- If you can’t easily reach out laterally from your position on the ladder far enough to collect debris, reposition the ladder, rather than taking the chance of losing your balance by stretching too far.
Since gutter cleaning work is dirty, physically demanding, and potentially dangerous, you may want simply to hire someone else to do the job.
To choose a company, you can talk with friends and neighbors about experiences they’ve had. You can also check our ratings tables for fellow consumers’ reviews of companies that do gutter cleaning work.
Given that gutter-cleaning work is a relatively straightforward job, we’re surprised that so many of the reviews left for these services are negative (across all Consumers' Checkbook cities, only about 84 percent are positive), including complaints of work not done right, leaving a mess, damage to the property, missed appointments, and poor communication.
Ask each company you’re considering to quote you a price estimate over the phone, or, better yet, to inspect your home and provide a written price quote. Most companies are willing to provide a free written estimate based on a visit to the home, and you usually don’t need to be home to get it. Getting several price quotes will likely save you money: When our researchers called a sample of companies for their prices to clean the gutters on a two-story, 2,500 square-foot home with a steep roof, and gutters that measured 80 linear feet, prices ranged from a low of $50 to a high of $300.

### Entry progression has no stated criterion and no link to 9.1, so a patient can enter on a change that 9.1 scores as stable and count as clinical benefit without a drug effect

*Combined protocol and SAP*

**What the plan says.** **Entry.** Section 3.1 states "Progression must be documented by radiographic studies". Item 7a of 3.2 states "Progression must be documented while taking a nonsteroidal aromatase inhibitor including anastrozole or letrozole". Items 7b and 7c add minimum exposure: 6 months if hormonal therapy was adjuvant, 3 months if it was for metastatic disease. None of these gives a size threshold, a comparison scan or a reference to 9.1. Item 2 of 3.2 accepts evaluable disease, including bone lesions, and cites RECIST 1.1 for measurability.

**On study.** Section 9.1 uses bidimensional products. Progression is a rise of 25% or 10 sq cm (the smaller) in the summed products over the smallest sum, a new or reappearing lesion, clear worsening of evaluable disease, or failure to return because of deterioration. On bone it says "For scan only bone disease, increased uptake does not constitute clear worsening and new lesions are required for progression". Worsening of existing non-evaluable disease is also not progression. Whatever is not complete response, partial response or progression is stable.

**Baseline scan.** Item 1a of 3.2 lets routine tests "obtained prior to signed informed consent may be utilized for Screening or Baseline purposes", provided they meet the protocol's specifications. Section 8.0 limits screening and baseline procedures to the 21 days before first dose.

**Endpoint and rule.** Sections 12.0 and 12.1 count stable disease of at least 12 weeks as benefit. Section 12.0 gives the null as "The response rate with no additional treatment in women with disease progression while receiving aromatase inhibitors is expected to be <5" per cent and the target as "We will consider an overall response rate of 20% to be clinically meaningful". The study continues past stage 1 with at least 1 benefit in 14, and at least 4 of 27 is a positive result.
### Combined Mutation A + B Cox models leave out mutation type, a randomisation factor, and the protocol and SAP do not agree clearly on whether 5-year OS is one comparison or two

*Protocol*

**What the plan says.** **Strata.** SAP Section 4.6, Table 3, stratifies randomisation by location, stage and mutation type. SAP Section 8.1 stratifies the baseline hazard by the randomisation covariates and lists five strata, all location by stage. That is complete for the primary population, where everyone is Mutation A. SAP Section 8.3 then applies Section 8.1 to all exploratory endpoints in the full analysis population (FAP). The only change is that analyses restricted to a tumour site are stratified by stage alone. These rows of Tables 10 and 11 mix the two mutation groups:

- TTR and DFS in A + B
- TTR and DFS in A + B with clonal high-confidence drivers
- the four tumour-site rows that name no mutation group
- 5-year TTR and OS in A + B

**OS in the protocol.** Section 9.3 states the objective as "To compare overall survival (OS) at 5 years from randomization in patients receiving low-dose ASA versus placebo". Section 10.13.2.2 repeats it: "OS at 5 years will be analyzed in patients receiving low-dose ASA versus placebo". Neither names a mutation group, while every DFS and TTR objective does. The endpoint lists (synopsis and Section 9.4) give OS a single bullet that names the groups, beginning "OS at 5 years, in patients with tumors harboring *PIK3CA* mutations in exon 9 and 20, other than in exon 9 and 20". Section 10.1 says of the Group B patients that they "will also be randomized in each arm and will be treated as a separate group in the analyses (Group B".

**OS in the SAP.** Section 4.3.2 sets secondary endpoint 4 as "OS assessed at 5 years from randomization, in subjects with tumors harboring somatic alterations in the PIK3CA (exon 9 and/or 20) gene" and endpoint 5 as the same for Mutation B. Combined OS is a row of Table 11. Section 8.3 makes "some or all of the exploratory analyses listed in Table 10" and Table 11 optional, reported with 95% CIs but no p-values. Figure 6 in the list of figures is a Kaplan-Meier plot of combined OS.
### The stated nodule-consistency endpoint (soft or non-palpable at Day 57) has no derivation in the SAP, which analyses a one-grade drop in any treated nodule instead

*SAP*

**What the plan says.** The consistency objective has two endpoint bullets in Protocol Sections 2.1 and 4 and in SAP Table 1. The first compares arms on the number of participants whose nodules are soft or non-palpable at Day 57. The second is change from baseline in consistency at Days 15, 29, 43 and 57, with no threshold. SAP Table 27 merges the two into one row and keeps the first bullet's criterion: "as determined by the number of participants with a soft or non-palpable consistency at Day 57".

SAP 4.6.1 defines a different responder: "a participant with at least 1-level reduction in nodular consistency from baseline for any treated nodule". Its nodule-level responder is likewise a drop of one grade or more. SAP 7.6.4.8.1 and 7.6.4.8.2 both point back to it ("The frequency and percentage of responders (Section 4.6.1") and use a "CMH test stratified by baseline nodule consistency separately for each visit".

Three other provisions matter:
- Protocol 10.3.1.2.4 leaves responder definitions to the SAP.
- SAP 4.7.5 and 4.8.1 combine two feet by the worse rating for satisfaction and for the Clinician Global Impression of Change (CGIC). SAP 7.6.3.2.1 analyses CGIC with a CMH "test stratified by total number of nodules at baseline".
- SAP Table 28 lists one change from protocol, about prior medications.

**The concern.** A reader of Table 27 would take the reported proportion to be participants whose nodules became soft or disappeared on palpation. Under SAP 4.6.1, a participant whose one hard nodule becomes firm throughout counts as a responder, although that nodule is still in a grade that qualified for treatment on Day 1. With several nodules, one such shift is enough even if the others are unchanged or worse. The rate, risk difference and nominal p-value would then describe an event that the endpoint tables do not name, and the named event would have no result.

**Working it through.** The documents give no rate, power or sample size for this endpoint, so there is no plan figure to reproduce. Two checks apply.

Since gutter-cleaning work can be dangerous, you’ll want to ask any company you consider to provide you with proof of liability and worker’s compensation insurance.
If you don’t already have gutter guards installed, companies you speak with may offer to install them for you. The least expensive options are metal or vinyl screens that are designed to let water through while catching leaves and other debris that eventually fall or blow off. These screens can be installed for about $3 to $5 per linear foot.
More expensive gutter-guard options are covers, usually made of aluminum or vinyl, which are designed to allow rainwater freely to flow into gutters while leaves and other debris are caught on top or washed away over the edge of the gutter. These gutter covers typically cost between $7 and $12 per linear foot for installation; for a home with 80 feet of gutters, that’s $560 to $960.
Even if large trees surround your home, gutter guards are not necessarily a good investment. Gutter guards likely won’t prevent berries, nuts, seedpods, and roof shingle granules from entering your gutters, and will do little to prevent pine needles from clogging up the works. For this reason, when we asked dozens of area gutter installers and roofing contractors whether they install screens or covers on gutters, more than one-third told us that they never install them—that they’ve found them to be ineffective and a waste of money. Even if you invest in gutter guards, you’ll need to inspect your gutters at least every couple of years, and if there are leaves and debris to remove, doing so will be more difficult if the gutters have gutter guards on top.